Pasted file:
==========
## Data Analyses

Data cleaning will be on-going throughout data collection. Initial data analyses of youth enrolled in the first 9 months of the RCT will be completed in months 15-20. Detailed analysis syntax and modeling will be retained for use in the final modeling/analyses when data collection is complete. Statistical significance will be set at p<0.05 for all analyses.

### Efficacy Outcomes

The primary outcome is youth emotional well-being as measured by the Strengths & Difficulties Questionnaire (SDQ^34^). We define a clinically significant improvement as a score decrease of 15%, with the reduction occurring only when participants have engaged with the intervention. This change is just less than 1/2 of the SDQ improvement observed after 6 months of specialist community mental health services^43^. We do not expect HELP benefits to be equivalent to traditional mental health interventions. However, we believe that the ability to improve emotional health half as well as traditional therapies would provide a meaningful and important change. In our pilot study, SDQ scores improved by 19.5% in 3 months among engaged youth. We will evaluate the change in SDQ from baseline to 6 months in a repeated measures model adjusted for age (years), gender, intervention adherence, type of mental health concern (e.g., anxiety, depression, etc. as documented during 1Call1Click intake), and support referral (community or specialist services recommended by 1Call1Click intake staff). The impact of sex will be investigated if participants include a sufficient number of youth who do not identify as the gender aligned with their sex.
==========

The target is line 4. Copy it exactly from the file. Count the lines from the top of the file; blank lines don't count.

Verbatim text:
The primary outcome is youth emotional well-being as measured by the Strengths & Difficulties Questionnaire (SDQ^34^). We define a clinically significant improvement as a score decrease of 15%, with the reduction occurring only when participants have engaged with the intervention. This change is just less than 1/2 of the SDQ improvement observed after 6 months of specialist community mental health services^43^. We do not expect HELP benefits to be equivalent to traditional mental health interventions. However, we believe that the ability to improve emotional health half as well as traditional therapies would provide a meaningful and important change. In our pilot study, SDQ scores improved by 19.5% in 3 months among engaged youth. We will evaluate the change in SDQ from baseline to 6 months in a repeated measures model adjusted for age (years), gender, intervention adherence, type of mental health concern (e.g., anxiety, depression, etc. as documented during 1Call1Click intake), and support referral (community or specialist services recommended by 1Call1Click intake staff). The impact of sex will be investigated if participants include a sufficient number of youth who do not identify as the gender aligned with their sex.